What was required, it was argued, was substantial liberalisation of trade, a shift to a more liberalised exchange rate regime, less intervention all-round, and a greater degree of financial sector openness. Partly under pressure from developed county governments and the international institutions representing their interests, many of these countries have since put in place such a regime.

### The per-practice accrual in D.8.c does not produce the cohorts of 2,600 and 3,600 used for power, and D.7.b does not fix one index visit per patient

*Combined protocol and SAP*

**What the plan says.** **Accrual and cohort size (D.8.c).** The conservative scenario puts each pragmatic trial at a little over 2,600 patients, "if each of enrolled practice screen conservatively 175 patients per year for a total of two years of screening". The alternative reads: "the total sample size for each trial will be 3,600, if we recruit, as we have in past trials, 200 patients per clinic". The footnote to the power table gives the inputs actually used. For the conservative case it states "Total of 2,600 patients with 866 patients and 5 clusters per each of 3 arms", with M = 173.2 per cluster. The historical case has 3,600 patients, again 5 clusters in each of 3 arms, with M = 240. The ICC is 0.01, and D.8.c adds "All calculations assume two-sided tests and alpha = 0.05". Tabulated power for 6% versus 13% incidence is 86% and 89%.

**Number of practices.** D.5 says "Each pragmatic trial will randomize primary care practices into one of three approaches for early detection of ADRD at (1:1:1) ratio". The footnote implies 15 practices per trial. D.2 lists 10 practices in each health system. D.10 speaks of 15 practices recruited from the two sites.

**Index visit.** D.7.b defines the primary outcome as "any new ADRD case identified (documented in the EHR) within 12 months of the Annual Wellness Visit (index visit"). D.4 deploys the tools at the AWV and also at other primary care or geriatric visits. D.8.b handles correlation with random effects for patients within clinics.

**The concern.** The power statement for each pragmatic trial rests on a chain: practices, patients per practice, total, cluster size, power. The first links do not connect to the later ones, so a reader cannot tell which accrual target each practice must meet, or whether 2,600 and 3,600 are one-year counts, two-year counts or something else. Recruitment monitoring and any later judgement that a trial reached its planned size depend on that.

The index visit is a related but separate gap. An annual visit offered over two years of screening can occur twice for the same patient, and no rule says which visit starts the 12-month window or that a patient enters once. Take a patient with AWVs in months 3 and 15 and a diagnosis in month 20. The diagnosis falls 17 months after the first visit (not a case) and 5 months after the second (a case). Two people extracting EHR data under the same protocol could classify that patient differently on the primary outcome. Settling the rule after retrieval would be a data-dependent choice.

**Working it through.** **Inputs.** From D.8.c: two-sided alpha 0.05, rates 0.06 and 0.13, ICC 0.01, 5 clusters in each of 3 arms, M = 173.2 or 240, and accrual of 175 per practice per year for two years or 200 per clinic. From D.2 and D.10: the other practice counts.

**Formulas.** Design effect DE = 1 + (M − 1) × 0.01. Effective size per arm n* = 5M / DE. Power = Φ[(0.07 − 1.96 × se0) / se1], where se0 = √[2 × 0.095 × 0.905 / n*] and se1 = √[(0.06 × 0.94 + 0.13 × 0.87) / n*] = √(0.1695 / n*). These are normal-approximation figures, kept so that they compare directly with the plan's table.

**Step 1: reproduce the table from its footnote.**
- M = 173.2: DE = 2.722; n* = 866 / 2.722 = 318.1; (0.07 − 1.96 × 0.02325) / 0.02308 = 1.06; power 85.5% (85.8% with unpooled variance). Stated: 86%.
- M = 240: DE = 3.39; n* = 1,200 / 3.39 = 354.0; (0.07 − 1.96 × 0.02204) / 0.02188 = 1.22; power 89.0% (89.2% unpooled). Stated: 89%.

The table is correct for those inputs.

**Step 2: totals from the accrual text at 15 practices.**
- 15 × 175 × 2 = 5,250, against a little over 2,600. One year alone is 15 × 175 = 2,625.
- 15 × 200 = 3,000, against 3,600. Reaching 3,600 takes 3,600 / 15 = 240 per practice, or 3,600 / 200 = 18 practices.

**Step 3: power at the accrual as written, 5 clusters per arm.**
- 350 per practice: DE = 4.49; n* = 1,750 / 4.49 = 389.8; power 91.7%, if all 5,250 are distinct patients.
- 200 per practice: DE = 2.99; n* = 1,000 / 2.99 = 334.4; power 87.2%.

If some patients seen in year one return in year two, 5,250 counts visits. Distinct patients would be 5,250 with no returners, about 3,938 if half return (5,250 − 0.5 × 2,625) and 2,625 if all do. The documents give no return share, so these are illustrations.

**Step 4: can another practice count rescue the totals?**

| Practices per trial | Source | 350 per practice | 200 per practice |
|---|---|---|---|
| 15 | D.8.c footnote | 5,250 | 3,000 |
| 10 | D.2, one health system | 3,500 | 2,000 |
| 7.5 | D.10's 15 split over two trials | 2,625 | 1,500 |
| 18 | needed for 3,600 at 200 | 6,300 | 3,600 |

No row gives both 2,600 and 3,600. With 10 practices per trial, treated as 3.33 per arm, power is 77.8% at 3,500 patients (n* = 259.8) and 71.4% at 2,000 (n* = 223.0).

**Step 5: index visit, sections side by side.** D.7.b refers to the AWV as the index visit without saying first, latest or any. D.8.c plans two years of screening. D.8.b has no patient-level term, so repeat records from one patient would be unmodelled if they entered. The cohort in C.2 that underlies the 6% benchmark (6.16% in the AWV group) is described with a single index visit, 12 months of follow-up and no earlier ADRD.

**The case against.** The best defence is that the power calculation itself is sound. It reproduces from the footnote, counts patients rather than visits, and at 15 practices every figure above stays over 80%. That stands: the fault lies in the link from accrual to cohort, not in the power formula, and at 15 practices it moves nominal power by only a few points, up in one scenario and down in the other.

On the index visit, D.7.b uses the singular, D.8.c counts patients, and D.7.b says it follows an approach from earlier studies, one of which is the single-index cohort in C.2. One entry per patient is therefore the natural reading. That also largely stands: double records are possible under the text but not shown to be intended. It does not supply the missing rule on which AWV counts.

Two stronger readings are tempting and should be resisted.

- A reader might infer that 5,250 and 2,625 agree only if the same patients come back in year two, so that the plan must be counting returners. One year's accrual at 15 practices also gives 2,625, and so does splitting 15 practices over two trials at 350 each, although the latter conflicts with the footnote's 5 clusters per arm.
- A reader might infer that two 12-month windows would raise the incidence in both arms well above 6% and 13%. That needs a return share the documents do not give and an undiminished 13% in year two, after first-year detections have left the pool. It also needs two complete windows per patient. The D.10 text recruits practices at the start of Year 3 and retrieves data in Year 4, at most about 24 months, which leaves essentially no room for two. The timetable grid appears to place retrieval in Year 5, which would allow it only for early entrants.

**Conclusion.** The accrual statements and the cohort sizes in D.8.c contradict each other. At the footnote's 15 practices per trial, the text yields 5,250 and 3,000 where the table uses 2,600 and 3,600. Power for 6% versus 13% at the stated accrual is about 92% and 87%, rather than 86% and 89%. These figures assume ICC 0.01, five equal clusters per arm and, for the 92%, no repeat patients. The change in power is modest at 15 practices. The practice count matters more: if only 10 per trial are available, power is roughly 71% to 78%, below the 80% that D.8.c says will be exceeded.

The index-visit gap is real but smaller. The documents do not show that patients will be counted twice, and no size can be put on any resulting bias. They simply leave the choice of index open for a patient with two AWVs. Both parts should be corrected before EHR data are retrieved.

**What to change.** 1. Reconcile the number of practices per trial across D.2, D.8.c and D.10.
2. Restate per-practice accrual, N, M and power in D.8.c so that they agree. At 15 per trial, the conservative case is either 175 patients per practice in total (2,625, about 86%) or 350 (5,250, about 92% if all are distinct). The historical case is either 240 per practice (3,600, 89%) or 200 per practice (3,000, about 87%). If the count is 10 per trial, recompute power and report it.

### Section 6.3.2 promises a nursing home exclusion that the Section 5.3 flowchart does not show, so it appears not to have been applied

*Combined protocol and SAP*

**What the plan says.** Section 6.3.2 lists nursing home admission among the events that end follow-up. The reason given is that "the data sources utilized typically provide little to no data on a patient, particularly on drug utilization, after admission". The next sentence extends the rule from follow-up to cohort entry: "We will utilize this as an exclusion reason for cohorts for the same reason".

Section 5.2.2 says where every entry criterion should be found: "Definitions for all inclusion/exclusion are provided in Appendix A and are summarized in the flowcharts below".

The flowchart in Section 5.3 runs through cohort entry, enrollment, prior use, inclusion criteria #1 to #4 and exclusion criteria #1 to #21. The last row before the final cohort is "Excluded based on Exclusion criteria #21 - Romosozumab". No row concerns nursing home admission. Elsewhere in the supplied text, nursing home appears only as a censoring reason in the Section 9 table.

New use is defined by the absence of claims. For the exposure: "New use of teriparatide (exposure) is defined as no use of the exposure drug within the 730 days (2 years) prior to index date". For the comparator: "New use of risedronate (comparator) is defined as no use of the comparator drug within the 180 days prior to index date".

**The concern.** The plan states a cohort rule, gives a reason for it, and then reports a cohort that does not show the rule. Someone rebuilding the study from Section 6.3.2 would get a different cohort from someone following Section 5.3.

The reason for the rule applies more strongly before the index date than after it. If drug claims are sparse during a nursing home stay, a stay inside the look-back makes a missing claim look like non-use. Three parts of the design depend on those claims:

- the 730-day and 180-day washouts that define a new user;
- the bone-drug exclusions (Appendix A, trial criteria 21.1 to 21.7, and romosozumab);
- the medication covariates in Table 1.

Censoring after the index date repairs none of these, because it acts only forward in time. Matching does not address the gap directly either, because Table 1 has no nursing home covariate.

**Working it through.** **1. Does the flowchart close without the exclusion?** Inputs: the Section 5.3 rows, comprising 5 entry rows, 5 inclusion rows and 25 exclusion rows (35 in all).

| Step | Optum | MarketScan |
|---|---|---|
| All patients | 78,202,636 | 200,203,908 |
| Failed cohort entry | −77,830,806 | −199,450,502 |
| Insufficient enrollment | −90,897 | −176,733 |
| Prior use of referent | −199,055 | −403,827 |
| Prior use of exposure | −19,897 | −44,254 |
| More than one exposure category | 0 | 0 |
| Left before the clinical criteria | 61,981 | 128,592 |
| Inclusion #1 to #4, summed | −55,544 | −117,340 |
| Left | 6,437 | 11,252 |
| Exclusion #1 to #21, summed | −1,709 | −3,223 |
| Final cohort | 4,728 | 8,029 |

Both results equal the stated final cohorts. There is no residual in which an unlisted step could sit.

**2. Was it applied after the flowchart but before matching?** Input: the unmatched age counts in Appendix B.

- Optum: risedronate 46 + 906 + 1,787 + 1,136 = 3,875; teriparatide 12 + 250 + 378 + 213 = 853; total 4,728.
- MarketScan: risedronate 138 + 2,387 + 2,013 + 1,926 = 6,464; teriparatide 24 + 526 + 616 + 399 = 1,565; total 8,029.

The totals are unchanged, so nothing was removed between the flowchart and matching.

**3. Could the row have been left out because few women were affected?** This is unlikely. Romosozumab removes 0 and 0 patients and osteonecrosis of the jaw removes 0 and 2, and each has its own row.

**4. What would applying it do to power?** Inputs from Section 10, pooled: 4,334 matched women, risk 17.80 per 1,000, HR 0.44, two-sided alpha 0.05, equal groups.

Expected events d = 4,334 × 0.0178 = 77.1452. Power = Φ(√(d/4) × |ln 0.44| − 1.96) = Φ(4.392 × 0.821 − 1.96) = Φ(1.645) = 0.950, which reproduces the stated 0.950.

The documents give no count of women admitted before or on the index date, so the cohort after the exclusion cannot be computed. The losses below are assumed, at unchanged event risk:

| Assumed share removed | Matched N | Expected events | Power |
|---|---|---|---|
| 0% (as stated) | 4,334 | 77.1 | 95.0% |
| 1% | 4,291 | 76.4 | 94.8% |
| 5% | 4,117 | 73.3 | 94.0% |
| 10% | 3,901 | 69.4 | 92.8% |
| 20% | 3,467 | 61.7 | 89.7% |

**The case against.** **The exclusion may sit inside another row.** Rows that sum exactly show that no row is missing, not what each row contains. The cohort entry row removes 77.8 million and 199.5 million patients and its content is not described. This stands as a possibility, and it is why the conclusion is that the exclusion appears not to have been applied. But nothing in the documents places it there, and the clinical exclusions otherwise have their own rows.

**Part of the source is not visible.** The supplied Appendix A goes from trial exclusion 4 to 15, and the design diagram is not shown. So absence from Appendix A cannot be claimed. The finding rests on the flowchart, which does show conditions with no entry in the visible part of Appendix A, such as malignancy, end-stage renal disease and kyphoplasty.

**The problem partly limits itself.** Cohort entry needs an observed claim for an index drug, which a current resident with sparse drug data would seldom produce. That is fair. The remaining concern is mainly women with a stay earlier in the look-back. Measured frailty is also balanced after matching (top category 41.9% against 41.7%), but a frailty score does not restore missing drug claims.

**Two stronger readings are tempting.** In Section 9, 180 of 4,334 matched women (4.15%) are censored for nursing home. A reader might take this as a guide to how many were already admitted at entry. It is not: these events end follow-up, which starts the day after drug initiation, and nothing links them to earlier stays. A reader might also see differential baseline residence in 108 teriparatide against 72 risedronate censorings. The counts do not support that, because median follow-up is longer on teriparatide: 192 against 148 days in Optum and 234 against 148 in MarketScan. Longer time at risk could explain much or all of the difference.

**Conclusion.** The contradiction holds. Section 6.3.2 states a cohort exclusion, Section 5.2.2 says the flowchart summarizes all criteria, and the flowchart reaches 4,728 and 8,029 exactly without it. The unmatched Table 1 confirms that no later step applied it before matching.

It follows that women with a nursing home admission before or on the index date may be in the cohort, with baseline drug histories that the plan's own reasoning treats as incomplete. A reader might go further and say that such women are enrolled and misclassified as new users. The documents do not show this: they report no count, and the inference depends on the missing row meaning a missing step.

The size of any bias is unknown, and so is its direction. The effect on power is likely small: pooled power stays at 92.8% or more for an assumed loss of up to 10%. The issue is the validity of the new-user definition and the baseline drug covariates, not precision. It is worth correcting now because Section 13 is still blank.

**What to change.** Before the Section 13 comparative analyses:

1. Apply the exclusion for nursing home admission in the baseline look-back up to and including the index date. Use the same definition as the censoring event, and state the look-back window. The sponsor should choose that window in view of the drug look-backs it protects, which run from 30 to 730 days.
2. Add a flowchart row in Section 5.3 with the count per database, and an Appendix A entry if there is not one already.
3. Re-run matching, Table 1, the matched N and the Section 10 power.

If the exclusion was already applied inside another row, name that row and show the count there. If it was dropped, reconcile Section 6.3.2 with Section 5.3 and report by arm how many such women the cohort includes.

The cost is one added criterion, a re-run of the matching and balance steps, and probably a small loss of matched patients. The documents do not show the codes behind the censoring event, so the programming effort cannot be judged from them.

The regime change had its implications. It required governments to borrow less to finance deficit spending, which often led to lower growth, lower inflation and lower import demand. Combined with or independent of higher export growth, these effects showed up in the form of reduced deficits or surpluses on their external trade and current accounts. Since in many cases the `chronic' deflation that the regime change implied was accompanied by large capital inflows after liberalisation, there was a surplus of foreign exchange in the system, which the central bank had to buy up in order to prevent an appreciation in the value the nation's currency. Currency appreciation, by making exports more expensive and imports cheaper, could have devastating effects on exports in the short run and generate new balance of payments difficulties in the medium term. In fact, among the reasons underlying the East Asian crises of the late 1990s was a process of currency appreciation driven by export success on the one hand and liberalised capital inflows on the other.